SXSW 2012 Review: BEAST

With BEAST making its U.S. Premiere tonight SXSW, we take this opportunity to look back at Shelagh's review from Sitges 2011.

Love can make anyone behave strangely. The chemicals that flood the brain when love arrives turn all our emotions into extremes: we want the one we love to the point of obsession. But some tip over that point into madness, such madness that can turn the affected person into an animal. Such is the case of Bruno in Christoffer Boe's new film Beast. Bruno is so in love with his wife Maxine, that love turns to destruction in a most surreal and insane manner.

When we first meet Bruno and Maxine, they are just beginning their life together. But in the next scene, we see that things have not turned out as hoped. Maxine does not love Bruno anymore, and has begun to have an affair. But Bruno's love has turned to a consumptive obsession. And that consumption is literal, for he desires to consume her bodily fluids to keep her inside him. As Bruno learns of Maxine's affair, he begins to play games with her and her lover, even as he undergoes his own psychological and physical transformation.

The film was shot in just a few weeks on a minimal budget, but this is to its credit. No time is wasted in a build-up of showing how the marriage faltered. Even in the few moments when we see them happy, it is obvious that Bruno's love is somewhat unhealthy. Boe uses the minimalist setting and landscape to let the emotions of the characters run wild. In the wintertime, the heat of passion can burn incredibly hot to keep out the cold. This contrast of temperatures makes each feel that much more potent. Maxine's heart grows colder and colder as her obsession wanes, and Bruno's heat grows so that he is walking in his own personal hellfire that covers him like an extra layer of skin. Meanwhile, Maxine wears large coats and sweaters as though Bruno is sucking the life from her. Which he is, figuratively and literally.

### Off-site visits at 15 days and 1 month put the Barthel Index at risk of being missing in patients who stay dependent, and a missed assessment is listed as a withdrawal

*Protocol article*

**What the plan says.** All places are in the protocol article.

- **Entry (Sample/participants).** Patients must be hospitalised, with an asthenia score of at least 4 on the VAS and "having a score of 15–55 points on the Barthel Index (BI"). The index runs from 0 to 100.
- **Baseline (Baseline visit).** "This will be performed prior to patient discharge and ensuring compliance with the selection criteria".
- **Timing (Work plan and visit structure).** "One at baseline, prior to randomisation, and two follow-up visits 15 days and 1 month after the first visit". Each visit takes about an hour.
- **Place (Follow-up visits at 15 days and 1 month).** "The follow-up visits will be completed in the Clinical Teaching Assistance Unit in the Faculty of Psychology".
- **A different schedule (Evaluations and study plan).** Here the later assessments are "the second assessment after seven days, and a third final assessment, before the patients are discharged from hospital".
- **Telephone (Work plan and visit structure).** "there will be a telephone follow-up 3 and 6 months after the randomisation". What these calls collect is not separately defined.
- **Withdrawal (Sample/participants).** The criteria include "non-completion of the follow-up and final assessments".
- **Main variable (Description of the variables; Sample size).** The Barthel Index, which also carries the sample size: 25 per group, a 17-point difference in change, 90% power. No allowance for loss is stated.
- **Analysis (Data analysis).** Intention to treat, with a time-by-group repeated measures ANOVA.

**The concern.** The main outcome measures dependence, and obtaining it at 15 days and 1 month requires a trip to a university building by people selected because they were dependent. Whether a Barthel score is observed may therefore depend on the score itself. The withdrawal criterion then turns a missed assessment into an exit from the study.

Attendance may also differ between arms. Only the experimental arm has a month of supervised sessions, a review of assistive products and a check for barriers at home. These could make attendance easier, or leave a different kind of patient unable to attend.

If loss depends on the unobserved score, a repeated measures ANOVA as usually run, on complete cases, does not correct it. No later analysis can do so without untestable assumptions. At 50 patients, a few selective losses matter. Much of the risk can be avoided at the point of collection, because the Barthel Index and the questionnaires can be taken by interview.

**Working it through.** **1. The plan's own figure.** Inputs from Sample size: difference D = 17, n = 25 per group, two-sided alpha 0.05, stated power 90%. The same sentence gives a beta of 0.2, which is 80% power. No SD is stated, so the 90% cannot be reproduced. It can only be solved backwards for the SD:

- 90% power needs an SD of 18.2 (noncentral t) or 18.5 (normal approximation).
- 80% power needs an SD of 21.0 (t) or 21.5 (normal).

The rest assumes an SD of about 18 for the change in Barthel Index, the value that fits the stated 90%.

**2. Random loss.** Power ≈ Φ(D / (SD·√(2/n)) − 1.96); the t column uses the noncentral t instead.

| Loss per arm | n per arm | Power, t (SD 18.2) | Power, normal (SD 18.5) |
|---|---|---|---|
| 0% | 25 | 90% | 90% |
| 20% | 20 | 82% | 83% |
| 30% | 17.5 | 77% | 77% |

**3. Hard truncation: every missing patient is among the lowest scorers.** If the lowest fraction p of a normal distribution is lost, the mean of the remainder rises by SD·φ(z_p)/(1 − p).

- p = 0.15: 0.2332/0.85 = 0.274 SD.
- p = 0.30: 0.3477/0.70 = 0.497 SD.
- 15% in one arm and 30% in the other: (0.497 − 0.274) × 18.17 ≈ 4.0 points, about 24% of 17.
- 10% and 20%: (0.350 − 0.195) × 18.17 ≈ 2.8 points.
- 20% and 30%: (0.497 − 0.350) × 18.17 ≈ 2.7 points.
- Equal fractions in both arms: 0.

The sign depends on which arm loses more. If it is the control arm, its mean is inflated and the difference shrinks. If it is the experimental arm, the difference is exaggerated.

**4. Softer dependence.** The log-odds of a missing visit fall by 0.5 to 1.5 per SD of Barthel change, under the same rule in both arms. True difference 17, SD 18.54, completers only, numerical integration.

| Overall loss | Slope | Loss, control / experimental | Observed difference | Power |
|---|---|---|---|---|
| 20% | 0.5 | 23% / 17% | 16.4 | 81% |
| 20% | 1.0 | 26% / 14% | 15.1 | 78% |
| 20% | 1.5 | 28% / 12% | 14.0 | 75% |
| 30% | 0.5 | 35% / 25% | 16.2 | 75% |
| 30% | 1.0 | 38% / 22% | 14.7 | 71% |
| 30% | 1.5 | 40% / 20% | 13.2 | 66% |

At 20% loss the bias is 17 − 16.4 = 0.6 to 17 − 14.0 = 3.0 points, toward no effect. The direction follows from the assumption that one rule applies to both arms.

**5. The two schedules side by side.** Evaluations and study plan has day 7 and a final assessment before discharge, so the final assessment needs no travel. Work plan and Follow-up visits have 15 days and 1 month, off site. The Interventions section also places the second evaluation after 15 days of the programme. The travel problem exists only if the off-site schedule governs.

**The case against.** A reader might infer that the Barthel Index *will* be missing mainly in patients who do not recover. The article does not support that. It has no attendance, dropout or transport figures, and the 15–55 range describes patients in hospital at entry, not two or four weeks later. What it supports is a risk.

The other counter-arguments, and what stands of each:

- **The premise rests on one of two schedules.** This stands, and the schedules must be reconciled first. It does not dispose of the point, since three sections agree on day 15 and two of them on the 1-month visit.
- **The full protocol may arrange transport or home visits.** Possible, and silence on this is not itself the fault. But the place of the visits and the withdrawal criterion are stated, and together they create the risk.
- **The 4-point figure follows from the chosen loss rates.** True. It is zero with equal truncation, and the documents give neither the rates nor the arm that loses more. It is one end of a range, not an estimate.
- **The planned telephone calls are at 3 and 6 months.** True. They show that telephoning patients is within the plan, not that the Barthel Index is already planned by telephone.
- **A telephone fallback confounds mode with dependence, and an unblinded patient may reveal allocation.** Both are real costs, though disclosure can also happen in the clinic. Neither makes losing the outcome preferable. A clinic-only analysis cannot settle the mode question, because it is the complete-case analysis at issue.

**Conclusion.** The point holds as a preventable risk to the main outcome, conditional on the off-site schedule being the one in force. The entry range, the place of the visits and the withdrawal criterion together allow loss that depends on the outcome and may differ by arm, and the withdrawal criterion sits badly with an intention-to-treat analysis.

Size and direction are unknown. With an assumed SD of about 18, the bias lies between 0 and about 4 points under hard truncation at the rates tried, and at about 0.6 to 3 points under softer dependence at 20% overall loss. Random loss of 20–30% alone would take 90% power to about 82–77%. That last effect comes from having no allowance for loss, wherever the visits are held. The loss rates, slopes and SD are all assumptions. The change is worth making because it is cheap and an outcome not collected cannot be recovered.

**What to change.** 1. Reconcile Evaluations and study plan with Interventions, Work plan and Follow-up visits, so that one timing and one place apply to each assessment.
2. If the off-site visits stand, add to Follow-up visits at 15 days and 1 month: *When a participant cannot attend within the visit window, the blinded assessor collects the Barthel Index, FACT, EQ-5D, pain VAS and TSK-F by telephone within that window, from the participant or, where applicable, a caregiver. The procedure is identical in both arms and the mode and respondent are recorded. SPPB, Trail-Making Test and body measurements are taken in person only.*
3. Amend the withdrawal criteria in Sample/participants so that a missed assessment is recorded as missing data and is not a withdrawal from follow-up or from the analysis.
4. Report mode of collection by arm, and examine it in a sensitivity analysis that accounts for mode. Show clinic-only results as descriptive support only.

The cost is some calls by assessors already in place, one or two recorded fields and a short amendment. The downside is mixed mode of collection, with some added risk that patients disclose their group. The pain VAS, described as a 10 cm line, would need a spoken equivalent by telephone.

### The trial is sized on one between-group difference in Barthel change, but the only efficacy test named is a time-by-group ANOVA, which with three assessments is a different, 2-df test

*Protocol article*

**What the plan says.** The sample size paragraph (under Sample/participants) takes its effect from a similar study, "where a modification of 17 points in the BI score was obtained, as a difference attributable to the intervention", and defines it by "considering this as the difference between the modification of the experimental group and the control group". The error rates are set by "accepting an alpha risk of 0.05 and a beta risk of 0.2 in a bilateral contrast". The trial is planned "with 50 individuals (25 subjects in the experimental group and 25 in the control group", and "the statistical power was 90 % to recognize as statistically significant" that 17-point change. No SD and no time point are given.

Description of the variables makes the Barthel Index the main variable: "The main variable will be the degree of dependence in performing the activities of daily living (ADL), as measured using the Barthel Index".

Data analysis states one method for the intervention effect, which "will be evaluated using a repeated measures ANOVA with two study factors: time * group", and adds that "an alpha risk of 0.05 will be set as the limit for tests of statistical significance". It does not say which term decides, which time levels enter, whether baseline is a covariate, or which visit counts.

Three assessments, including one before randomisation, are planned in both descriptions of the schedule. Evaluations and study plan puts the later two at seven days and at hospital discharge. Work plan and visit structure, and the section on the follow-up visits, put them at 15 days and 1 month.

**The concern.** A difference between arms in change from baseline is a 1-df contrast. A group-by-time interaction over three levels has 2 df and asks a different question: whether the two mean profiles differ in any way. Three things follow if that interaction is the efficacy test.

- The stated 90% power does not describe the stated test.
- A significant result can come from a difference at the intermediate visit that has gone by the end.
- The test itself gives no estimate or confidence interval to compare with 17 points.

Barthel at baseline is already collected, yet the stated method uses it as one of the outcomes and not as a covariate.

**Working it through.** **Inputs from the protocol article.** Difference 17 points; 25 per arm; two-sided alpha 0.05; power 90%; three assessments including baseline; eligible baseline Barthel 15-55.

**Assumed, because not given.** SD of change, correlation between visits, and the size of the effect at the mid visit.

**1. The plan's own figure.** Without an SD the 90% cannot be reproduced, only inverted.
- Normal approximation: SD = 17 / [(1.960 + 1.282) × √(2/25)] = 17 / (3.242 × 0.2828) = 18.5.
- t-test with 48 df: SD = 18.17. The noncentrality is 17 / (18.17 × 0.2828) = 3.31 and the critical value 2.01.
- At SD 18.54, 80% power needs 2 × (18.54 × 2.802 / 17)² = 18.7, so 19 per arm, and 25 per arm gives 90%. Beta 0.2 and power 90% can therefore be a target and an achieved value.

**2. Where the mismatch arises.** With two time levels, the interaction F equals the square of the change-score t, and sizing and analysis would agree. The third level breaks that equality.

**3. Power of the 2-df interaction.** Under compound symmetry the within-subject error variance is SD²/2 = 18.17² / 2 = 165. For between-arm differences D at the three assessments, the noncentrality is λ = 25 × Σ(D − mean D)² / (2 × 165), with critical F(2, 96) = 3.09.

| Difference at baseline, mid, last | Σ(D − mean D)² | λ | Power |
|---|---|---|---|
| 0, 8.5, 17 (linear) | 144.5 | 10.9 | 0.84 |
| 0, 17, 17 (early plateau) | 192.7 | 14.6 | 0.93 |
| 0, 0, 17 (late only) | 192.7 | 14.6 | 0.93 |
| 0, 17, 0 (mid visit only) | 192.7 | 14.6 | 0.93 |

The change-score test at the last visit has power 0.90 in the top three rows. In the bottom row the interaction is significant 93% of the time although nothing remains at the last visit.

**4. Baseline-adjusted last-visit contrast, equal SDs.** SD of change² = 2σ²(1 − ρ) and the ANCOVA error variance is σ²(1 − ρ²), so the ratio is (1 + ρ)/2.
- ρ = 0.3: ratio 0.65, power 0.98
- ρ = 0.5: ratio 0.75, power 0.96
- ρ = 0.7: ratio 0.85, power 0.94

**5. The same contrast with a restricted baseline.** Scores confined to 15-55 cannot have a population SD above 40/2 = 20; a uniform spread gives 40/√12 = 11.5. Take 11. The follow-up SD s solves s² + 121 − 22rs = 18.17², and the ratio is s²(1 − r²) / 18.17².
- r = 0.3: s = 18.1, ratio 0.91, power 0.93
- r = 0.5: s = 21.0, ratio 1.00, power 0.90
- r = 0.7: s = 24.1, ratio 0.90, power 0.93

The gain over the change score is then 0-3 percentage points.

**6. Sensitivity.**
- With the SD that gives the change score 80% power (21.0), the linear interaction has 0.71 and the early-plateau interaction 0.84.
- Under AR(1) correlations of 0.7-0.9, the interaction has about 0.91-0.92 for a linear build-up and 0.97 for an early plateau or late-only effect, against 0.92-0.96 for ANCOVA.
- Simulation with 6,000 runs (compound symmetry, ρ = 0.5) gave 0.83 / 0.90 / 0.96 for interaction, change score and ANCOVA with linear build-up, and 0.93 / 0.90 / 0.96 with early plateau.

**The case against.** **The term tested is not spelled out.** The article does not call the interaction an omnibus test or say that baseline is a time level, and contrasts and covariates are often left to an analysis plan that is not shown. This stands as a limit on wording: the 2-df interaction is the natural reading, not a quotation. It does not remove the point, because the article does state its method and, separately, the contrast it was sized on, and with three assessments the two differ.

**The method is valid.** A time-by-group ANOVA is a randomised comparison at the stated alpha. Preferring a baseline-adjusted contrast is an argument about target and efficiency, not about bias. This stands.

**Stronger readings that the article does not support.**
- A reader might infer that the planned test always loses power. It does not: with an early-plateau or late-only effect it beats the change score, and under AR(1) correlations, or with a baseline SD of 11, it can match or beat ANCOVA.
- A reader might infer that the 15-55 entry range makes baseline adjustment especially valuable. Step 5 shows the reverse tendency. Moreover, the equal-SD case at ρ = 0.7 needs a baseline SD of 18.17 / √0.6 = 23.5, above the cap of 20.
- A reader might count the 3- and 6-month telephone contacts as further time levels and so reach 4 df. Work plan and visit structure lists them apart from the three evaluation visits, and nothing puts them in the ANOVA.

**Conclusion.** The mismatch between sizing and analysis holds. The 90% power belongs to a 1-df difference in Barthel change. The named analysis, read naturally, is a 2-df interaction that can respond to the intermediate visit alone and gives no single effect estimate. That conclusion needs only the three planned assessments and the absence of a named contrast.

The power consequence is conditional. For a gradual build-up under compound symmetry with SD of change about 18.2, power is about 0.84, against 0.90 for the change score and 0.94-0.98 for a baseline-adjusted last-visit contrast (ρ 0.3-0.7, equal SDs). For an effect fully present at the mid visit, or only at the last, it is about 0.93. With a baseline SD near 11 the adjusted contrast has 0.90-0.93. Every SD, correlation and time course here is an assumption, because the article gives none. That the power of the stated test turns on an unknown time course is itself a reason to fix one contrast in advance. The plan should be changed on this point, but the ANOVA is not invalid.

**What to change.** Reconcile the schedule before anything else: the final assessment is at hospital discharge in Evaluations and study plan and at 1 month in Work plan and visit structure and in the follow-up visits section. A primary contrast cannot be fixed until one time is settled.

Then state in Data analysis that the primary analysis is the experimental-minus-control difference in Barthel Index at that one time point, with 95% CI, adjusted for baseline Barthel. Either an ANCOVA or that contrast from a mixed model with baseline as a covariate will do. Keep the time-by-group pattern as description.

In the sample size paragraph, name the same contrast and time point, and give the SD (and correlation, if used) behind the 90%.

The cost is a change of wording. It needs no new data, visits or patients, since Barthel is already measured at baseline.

As Bruno, actor Nicolas Bro is a powerhouse. He is a large man, but even this body cannot contain his rage. In one powerful scene, after a rather sadomasochistic sexual encounter with his life involving the consumption of her blood, he screams at his half-naked self in front of the mirror, recharged like a demon. Over drinks with his wife's lover (who is ignorant of Bruno's knowledge of the affair), his attempt at friendly conversation becomes a frenetic verbal vomiting that shows a man already well over the edge. Usually, it is the woman who is shown as penetrated physically by a man, and rendered emotionally and psychologically damaged. But in Bruno's case, his need for his wife to penetrate him via her blood and other things leave him damaged. This damage causes him to transform quickly and horribly into a thing of terror.

Boe strips away the romance as he strips away all photographic and sonic pretense from the film. This is the beating drum of love as seen through the actual heart (as oppose to its iconic symbol): a powerful muscle, red and pumping to the point of attack. This heart eats away until there is nothing human left. A visceral, dark and disturbing portrait of a man whose love drives him to chaos.
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